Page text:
Through the capillary tank 90 and the discs 91 thereof runs a groove or recess 99 (see Fig. 18). It runs the whole length of the capillary-tank, from the chamber B to the underside of the disc 87. Through this groove communicates each and every space in the capillary-tank with the chamber B and the surrounding atmosphere. The main tank A and chamber B have not, however, communication with each other through this recess, but solely through the channel 92 and the small hole 165.
At the bottom of main tank A is arranged a small capillary-tank 81 similar to the drip-preventor 7. From this leads the above-mentioned rod 82 of moistenable material such as polyvinyl-chloride with one or two capillary-acting, longitudinal grooves 32 cut into it up to or into the bowl 97 (see Fig. 17). In the discs of the capillary-tank 81 are made the recesses or notches 98 (Fig. 18), so that ink can enter it. This arrangement may be called the inkcollecting device.
Assume now that the pen contains the abovedescribed maximum quantity of ink or a little less. The capillary-tank 90 and channel 92 are empty. The nib may be pointing downwards. The user turns the pen upside down. When he does this, the ink in the bottom of main tank A runs past the bowl 97 into the top of that tank, which part is now downwards. Generally the ink runs past the bowl without entering it, unless its diameter or Width is too large. However, the ink retained in the capillary-tank 81 runs through the grooves in the rod 82 (Fig. 17) into the bowl 97. Here it makes contact with the wicks tip 96. Through the wick it is sucked into the capillary-tank 90, which becomes approximately halffull of ink. At the same time, of course, the corresponding amount of air is driven out of the capillary-tank 90 through the groove or recess 99 (Fig. 18) the chamber B, the hole 165, and the channel 92 to the main tank A. When the user turns. the pen again, so that the nib is downwards, he can write with the ink contained in the capillary-tank 90. It runs through the wick 95, and continues through the wick 36 down to the nib. These two wicks make contact with each other as shown in Fig. 16.
Each time the pen is turned upside down and then turned again with the nib downwards, an ink-drop fastens between the bowl 97 and the wicks 95 tip 96. This drop is unable to run down into the capillary-tank 90; could it do this, risk would arise that under certain conditions this tank would become over-full, and the pen would leak. The drop cannot run down into the capillary-tank, for when one turns the pen so that the nib is downwards, the hole 165 is almost immediately stopped with ink. This hole is of such dimensions that, because of the forces normally at work in the pen, air cannot force away the ink and enter into main tank A. Consequently, it is not possible either for the ink drop to leave that tank and enter the capillary-tank 90. When the pen is turned upside down, the hole 165 is opened, thereby affording main tank A-free contact with the surrounding atmosphere. Thereby can the capillary-tank 90 suck in as stated the ink from the bowl 97 to the extent that the power of its own suction will allow. If the pen is held with the nib at an upwards angle only, under no circumstances can this enable too much ink to be sucked into the capillary-tank, it being understood that the hole 165 becomes blocked once more before this has been able to take place, causing the sucking in of ink to cease. It has been found fully possible to give this hole such dimensions so that this takes place. The hole is most suitably placed at the bottom, or at least near the bottom of the tube 86.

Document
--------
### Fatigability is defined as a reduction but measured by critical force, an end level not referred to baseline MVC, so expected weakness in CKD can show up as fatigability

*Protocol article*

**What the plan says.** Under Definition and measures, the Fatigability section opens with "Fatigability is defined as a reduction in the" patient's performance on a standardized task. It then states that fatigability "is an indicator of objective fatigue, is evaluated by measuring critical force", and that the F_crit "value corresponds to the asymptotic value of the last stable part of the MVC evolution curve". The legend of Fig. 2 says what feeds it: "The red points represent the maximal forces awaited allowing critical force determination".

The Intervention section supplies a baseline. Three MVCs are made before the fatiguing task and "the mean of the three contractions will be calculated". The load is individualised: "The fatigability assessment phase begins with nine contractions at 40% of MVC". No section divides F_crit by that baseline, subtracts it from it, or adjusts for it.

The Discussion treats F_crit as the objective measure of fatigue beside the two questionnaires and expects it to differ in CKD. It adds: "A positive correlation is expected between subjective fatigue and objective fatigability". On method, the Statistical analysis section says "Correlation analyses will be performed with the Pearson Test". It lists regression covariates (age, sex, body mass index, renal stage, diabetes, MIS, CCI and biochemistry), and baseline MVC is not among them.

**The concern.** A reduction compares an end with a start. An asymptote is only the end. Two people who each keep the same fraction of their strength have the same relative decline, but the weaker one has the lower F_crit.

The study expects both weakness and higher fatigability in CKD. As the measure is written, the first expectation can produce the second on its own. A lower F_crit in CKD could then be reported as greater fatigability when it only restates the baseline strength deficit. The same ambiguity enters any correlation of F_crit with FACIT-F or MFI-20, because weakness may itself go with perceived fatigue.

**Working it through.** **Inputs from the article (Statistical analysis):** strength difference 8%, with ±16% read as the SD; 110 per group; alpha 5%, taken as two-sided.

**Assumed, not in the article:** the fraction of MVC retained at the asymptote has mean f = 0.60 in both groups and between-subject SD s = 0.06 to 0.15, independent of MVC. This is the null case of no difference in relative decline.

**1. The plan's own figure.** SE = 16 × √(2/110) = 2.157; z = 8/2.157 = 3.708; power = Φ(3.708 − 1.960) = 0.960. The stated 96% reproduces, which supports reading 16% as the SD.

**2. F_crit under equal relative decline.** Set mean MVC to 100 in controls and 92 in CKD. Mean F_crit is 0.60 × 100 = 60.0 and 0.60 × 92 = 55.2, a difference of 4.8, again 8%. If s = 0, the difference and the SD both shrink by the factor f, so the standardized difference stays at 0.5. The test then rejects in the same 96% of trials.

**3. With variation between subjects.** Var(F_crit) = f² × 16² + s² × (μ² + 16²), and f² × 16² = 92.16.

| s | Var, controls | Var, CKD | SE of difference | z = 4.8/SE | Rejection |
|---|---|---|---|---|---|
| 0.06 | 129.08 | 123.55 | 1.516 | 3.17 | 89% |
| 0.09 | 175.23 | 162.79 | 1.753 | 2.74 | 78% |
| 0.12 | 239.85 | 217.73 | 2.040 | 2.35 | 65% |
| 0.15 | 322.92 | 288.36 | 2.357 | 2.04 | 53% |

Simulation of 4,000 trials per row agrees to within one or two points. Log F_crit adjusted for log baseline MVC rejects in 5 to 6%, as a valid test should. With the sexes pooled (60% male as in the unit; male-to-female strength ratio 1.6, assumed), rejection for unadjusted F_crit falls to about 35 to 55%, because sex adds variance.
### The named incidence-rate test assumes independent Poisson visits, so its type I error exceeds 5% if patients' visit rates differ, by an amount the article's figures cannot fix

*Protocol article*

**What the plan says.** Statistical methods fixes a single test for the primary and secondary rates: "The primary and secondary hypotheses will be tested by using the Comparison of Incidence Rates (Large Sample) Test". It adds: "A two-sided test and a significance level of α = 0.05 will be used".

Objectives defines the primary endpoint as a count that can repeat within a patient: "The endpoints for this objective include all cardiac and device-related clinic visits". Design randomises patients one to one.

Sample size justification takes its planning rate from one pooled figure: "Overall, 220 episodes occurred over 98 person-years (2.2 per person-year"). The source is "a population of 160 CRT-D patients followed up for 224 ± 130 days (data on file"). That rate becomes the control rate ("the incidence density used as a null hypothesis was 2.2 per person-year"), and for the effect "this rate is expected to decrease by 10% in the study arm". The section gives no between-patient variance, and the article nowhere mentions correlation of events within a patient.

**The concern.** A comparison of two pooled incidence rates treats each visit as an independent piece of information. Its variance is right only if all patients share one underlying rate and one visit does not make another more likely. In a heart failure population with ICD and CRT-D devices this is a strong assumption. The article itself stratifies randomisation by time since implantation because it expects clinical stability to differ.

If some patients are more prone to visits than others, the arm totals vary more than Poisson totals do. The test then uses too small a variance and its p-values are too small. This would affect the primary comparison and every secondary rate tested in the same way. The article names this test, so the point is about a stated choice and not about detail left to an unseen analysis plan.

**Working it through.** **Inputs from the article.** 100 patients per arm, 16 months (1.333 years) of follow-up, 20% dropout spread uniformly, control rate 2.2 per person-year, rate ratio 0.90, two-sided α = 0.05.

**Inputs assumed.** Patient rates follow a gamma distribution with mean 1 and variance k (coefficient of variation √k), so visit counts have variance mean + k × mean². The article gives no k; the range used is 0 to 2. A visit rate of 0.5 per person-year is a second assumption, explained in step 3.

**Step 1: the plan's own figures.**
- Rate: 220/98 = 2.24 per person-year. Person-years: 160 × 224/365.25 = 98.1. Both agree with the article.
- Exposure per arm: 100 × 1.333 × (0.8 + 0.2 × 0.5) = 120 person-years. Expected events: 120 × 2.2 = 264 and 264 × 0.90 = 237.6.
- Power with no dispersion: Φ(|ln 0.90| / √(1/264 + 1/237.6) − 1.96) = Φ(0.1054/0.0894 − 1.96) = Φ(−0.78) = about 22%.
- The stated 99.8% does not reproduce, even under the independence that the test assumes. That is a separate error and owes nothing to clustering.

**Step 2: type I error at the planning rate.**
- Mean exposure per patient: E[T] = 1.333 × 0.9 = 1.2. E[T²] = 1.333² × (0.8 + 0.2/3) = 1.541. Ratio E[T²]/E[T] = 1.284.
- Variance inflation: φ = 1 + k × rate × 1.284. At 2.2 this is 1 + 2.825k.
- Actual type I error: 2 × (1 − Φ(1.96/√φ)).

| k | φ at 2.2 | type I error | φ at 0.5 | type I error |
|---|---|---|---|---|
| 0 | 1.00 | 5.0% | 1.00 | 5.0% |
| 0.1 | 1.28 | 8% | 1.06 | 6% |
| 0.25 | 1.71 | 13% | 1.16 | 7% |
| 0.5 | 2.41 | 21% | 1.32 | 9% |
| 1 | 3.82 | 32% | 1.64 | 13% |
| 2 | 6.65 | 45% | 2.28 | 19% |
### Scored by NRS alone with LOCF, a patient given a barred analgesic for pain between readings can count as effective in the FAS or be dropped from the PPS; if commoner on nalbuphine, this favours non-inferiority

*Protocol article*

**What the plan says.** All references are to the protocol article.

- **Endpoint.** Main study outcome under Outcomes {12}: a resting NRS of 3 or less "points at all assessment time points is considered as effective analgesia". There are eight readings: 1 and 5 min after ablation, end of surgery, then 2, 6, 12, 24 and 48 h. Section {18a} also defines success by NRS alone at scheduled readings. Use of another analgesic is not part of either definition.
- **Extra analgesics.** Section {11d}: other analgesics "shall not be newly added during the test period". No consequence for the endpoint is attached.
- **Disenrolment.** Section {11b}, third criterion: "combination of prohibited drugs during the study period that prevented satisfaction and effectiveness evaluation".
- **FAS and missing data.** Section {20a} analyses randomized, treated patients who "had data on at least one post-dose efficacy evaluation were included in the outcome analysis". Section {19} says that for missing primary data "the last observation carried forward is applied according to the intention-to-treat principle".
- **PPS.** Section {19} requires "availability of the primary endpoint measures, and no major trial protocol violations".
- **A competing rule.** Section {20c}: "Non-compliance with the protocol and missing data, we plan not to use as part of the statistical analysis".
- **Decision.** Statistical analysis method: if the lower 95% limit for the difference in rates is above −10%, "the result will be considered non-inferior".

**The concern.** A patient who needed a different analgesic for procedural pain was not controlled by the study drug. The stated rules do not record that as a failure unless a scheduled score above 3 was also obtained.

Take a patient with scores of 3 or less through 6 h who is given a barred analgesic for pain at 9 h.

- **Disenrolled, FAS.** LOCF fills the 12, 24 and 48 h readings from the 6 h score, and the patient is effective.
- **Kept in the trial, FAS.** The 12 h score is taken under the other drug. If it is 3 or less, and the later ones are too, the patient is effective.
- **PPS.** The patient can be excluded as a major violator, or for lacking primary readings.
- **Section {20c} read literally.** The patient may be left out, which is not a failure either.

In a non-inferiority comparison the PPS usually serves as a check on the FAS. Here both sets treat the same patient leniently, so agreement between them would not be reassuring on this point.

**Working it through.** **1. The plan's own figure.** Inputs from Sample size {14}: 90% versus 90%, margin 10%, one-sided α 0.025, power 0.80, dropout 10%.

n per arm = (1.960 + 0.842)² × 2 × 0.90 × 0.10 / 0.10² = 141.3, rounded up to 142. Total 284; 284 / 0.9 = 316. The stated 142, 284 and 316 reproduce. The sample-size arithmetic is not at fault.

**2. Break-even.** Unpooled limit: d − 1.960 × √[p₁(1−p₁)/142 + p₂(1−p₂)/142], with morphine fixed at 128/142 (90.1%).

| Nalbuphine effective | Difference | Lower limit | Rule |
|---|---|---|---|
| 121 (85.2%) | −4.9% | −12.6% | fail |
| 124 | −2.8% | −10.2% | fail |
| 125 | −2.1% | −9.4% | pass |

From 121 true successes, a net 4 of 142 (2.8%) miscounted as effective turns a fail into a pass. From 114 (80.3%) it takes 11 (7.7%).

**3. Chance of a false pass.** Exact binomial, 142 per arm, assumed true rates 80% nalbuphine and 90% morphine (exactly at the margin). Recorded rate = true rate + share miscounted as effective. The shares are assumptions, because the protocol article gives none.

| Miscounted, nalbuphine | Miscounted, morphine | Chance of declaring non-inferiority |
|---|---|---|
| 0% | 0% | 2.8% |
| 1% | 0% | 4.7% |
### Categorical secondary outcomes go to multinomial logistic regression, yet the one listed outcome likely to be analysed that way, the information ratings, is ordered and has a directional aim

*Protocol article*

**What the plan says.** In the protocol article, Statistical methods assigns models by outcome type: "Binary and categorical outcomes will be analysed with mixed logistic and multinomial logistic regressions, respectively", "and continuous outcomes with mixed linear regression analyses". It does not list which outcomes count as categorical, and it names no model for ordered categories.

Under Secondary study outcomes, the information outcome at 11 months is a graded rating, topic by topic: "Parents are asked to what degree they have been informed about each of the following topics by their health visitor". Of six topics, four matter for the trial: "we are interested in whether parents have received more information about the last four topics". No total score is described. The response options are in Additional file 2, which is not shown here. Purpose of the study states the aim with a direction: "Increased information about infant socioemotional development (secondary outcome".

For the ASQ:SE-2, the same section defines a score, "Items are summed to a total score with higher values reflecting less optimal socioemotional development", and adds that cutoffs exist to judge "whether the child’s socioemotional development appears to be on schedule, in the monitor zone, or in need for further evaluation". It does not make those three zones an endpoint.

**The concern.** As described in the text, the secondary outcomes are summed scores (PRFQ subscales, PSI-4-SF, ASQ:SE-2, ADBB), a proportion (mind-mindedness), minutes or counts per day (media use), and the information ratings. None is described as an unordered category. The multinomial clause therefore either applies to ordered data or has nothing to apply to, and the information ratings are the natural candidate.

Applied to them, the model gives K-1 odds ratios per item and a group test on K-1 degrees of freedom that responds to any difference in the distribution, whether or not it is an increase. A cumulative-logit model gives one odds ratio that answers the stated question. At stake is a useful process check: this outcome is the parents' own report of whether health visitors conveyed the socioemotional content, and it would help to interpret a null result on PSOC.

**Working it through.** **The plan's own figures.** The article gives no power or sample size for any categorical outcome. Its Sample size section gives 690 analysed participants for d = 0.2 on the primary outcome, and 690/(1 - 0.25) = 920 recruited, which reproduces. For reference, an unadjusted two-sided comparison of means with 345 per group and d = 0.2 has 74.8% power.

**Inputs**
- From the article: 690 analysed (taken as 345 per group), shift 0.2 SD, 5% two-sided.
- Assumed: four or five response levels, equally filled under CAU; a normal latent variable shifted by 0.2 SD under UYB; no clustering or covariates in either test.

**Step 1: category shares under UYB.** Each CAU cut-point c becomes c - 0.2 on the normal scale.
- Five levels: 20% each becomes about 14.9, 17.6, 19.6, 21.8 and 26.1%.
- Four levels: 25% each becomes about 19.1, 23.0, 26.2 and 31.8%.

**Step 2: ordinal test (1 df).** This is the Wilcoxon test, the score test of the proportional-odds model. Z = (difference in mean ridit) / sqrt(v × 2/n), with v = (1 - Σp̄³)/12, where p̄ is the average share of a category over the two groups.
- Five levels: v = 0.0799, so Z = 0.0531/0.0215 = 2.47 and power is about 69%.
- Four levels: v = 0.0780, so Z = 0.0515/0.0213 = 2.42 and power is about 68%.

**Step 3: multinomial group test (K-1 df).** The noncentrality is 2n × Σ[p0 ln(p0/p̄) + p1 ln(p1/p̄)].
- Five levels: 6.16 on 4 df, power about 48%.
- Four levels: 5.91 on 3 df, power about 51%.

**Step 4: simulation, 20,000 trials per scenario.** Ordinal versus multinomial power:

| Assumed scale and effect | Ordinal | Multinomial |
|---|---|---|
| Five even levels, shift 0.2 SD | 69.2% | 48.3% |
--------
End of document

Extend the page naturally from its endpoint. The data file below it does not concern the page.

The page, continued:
Assume that the capillary-tank 90 happens to be completely full of ink. If the pen is turned upside down some of the ink returns back to main tank A. By the same means, the drip-preventor 7 empties into this tank and also the plug 164 is released from ink. Underneath it, air is forced thence out through the hole 165 which was previously stopped by ink.
When the pen is filled, the upper part of the capillarytank is filled with ink. The lower part, where the distance between the discs is greater and the capillaryaction therefore less, is, however, not filled. On the other hand, the whole of the channel 92 may be full of ink immediately after filling. In case this ink has not entered the capillary-tank 90, the little drip-preventor 7 has been provided.
It is to be noted, that in no position which the pen might have, can the ink reach the opening 88. As already stated, the outside of the disc 87 is unmoistenable. Even if the ink level in main tank A is slightly higher than the top of disc 87 ink will thus be unable to reach the opening 88.